Shouting Out Significance: On What Matters at UW-Madison

By MSC Student Life Intern, Hiwot

Like so many places at UW-Madison, the Kohl Center holds a special type of significance. It is a place where Badgers of all walks of life come together. Each August the new class fills the stadium for convocation. Here, new students are welcomed to UW in a place that serves as a point of pride for Badgers around the world.

Sports play a huge role in the culture of UW-Madison, whether we’re reveling in a victory or mourning a loss, like the one that pulled us out of the Final Four.

from Madison.com; UW’s loss to Duke

The Kohl Center has also been a gathering place for people experiencing loss off of the basketball court. In December, more than 300 people had silently and peacefully gathered after news of the non-indictment of officer Daniel Panteleo, the NYPD cop responsible for the July 2014 choking death of Eric Garner.

That same freezing December night, the inside of the Kohl Center was flooded with Wisconsin Red. Students, parents, and fans gathered to support the team in its game against Duke University. The mourning crowd had been met by a different set of reactions as folks exited the stadium. While some heckled those standing in silent solidarity, scoffing at the signs that read #BlackLivesMatter, others signaled their support, raising their hands and even saying “thank you” to the protesters.

One of the most powerful moments of the evening was when someone walked straight from the doors of the Kohl Center into the crowd, joining the protesters in solidarity. I wonder, what would’ve happened if more people had joined? So often issues of racism and concerns with justice are silenced and minimized, preventing people from creating a socially just world where we can all be seen, valued, and honored. One heckler expressed this sad fact best by saying, “This is America…if you don’t like it, leave.”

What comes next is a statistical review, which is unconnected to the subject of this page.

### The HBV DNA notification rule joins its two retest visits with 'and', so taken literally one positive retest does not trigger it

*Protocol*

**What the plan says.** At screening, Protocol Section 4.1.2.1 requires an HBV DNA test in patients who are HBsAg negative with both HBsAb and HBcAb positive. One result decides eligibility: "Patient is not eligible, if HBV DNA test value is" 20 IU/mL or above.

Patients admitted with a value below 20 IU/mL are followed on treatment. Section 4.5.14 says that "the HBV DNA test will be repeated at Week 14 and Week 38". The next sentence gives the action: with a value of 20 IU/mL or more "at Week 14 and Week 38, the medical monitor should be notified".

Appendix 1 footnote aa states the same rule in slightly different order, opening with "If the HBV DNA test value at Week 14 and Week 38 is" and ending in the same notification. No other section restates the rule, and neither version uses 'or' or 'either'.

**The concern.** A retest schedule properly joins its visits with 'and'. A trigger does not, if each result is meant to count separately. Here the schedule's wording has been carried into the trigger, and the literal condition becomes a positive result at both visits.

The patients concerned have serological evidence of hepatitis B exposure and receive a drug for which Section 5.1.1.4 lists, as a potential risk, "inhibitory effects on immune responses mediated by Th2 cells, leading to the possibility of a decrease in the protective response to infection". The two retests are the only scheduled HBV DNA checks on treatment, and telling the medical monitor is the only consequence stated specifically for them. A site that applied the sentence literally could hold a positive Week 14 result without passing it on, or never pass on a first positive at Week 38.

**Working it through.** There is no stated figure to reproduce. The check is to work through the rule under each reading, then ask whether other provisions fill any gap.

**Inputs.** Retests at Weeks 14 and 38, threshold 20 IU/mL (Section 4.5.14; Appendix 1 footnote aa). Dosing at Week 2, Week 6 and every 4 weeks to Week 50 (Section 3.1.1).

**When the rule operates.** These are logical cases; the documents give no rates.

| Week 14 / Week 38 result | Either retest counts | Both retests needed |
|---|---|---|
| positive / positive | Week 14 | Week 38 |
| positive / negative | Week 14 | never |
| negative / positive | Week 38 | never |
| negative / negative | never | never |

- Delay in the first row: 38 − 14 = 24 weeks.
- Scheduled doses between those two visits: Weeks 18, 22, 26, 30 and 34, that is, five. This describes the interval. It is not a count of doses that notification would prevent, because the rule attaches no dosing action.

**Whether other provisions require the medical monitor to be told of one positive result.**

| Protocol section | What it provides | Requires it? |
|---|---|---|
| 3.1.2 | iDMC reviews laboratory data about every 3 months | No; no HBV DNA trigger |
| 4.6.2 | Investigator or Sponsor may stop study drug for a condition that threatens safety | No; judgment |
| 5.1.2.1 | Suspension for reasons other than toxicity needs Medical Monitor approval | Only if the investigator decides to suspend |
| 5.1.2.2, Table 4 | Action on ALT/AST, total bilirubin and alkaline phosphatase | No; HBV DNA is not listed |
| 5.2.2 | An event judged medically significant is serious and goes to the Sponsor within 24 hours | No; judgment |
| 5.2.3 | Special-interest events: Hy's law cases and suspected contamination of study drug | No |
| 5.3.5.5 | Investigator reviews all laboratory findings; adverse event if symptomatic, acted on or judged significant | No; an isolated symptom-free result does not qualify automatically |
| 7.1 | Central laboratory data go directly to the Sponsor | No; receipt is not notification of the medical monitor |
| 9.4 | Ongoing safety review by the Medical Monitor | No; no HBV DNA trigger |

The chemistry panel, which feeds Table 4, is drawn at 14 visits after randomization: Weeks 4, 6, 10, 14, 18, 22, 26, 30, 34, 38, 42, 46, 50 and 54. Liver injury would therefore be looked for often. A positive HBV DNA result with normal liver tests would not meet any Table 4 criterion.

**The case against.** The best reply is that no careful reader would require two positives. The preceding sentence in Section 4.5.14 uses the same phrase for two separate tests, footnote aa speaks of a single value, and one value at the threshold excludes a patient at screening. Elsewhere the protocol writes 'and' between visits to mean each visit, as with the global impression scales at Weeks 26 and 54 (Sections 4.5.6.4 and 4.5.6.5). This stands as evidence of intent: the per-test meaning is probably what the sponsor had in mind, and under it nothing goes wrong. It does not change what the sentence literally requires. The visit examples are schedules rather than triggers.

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Those few people who did cheer on the protesters after cheering for the Badgers proved that though this campus can be divided, it doesn’t need to be. This is a place that should belong to us all. Why not wear Wisconsin red while holding a sign that asks Whose Blood is On Our Streets? Yelling “Go Badgers!” is something we’re all expected to do but the declaration that Black Lives Matter is met with disinterest, even disbelief. What would happen if the two were seen as mutually acceptable? When students are worried about their finals AND racial issues at the University, do they lose their right to be a Badger?

click image to read more about #blacklivesmatter on campus

Photo by Nate Moll. Click image to read more about #blacklivesmatter on campus

This is to say that it should be possible for someone to be a Badger, a person of color, a sports fan, a scholar, an activist, and any and everything else that makes them who they are. What would campus be like if we were able to openly call out microaggressions the same way we call out fouls in sports?

Vice Provost for Student Life and Dean of Students Lori Berquam was one of those silent supporters on that cold December Night. In a piece in the Wisconsin State Journal Berquam wrote that, in spite of the cruel and racist remarks aimed at the vigil, students maintained a level of “dignity and grace.” Berquam went on to say that they “clearly displayed the values this university holds dear.” She lauded students for organizing the protest, noting that “our students are scholars, they are problem-solvers, and they connect their passion with their purpose.”